The reason this seemed incorrect, is that there were a few articles written by other folks regarding the gamecube controller protocol. The consensus was that the command should be:
#define GC_GCUBE_REQUEST 0x400302U /* the request data command */
So I figured I’d start there and see where that got me. I copied the whole src as follows:
And I tried my change to the GC_GCUBE_REQUEST hoping that it would solve all my problems.
After rebuilding and loading the module I ran the jstest program again. It seemed to be working a bit better, but it still wasn’t as responsive as one would expect a controller to be.
I was honestly a bit stumped at this point. I double checked all my connections and couldn’t find any problems.
So I went ahead and brought out my trusty oscilloscope. Based on the description of the gamecube controller protocol from other articles – I expected to see a 24 bit message (23 + stop bit) containing the following:
1000 0000 0000 0110 0000 010 1
So here was the capture from my scope.
After annotating it with 0s and 1s:
So after looking at that – it looked pretty close. And given the fact that I was receiving controller information, I figured it was probably correct. However, I figured I needed to do a little more analysis. First, I measured the timing of the 0s and 1s of the response from the controller. I captured a successful 64 bit message returned from the controller and measured the time of single bit:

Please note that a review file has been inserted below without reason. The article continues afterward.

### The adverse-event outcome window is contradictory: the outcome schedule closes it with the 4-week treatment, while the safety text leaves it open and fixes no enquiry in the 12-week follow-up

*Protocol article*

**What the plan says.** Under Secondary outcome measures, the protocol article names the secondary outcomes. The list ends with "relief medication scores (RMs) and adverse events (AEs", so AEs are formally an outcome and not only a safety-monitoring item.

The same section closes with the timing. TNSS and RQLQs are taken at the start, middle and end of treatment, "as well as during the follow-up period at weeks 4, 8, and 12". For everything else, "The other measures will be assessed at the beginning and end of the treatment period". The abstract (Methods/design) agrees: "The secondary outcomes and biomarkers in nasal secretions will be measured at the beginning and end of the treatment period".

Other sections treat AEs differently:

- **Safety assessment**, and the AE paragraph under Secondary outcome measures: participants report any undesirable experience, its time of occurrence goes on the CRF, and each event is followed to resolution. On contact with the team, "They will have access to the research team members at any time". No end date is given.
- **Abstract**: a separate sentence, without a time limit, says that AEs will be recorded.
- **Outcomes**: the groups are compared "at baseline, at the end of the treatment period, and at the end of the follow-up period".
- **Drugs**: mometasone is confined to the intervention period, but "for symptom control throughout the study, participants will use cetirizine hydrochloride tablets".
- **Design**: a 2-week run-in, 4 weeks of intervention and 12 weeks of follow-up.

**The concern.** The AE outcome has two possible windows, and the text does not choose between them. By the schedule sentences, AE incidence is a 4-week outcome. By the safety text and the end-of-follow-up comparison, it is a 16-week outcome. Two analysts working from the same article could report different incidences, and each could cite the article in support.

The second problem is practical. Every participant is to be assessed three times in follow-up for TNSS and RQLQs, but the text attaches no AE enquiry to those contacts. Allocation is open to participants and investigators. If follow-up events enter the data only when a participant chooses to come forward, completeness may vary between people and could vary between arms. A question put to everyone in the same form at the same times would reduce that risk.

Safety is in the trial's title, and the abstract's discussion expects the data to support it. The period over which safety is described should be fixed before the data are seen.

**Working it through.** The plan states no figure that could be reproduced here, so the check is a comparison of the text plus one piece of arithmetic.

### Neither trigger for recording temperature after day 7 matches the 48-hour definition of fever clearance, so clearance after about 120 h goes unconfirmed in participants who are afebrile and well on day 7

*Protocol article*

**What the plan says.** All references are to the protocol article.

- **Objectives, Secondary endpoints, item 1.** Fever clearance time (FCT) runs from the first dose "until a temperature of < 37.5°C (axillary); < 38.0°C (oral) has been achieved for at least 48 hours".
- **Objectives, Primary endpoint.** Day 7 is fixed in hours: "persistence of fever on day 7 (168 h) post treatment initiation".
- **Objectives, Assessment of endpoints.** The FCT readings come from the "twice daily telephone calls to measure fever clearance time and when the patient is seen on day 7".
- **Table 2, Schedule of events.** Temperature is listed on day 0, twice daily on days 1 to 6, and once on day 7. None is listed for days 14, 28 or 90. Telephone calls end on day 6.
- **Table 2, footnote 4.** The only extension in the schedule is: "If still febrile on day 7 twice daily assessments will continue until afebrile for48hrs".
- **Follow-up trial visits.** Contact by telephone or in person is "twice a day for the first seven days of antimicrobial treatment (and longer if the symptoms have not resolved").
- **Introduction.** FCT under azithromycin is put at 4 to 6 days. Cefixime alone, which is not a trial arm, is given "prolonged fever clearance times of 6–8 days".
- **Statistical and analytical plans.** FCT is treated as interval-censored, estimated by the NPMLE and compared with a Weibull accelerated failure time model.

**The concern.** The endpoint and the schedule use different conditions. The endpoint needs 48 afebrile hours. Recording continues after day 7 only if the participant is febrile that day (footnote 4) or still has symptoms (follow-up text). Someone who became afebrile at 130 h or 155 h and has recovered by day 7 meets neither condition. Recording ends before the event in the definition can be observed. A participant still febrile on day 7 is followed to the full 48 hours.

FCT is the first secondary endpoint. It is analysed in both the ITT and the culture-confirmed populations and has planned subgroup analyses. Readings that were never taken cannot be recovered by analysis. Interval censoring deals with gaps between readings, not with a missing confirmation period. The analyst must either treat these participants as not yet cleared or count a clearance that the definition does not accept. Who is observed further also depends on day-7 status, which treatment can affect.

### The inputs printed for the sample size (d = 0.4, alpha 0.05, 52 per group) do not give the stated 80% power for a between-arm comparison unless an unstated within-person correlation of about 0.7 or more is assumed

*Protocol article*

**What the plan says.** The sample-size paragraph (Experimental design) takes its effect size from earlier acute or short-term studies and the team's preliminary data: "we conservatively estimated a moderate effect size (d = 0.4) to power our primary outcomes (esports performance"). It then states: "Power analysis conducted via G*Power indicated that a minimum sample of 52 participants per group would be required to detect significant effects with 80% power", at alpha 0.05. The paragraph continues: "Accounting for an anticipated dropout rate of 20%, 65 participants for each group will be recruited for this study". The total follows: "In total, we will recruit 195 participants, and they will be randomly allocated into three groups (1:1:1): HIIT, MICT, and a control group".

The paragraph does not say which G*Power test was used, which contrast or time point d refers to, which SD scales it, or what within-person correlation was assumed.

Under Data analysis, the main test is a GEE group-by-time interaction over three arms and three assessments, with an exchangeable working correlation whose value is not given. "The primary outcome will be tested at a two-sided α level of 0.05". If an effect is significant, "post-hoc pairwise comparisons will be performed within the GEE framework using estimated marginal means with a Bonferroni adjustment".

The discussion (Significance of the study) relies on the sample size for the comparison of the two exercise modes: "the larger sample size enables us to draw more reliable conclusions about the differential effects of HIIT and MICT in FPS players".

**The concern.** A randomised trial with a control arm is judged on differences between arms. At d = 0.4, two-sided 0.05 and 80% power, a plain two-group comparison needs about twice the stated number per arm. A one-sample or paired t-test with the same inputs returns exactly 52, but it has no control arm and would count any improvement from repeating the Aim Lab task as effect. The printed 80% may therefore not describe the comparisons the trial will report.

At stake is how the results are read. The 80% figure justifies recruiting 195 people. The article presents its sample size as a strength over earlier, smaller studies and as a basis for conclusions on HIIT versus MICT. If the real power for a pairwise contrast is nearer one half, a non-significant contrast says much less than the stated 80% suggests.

It measured at 4us – which matched what other articles I found while doing research. If the response was 4us per bit – then the command sent from the gamecon_gpio_rpi driver should match. So I measured the command signal from the Pi:
Doh! It measured at 2us. That doesn’t seem right…so I dug into the code that sends the command over the gpio pins:
We can see here that the code is correct if udelay is calibrated at 1us (1 microsecond). This code appears to be correct because there is a 3us pull low followed by a 1us pull high for a 0 bit. And there is a 1us pull low followed by a 3us pull high for a 1 bit. However, the scope indicated that the delays weren’t matching.
So I decided I would fiddle with those values a bit to see if I could get the command to match up with a 4us duration per bit. After some trial and error here was the code I arrived to:
At a glance this didn’t make a lot of sense because the values aren’t clean multiples. I don’t have a good explanation for this at the moment.
But the capture from the scope showed that I had achieved a 4us duration for the command duration per bit:
So I ran the jstest – and all seemed to be working properly – the updates to the joystick and button data seemed to be good. However, there was something strange happening on the scope.
It seemed that the response was intermittent. It would rapidly jump between these 2 states:
I felt that it should not be jumping back and forth between having a response sometimes and not having a response other times. So I took another look at the code that sends the response and noticed this:
/* send stop bit (let pull-up handle the last 2us) \*/
So based on my previous change to the other timing, I changed that code to this:
/* send stop bit (let pull-up handle the last 2us) \*/
After rebuilding the module one more time, it appeared to stabilize the signal so that I saw a nice constant wave form that wasn’t intermittently receiving responses – but rather receiving responses every time a command is sent.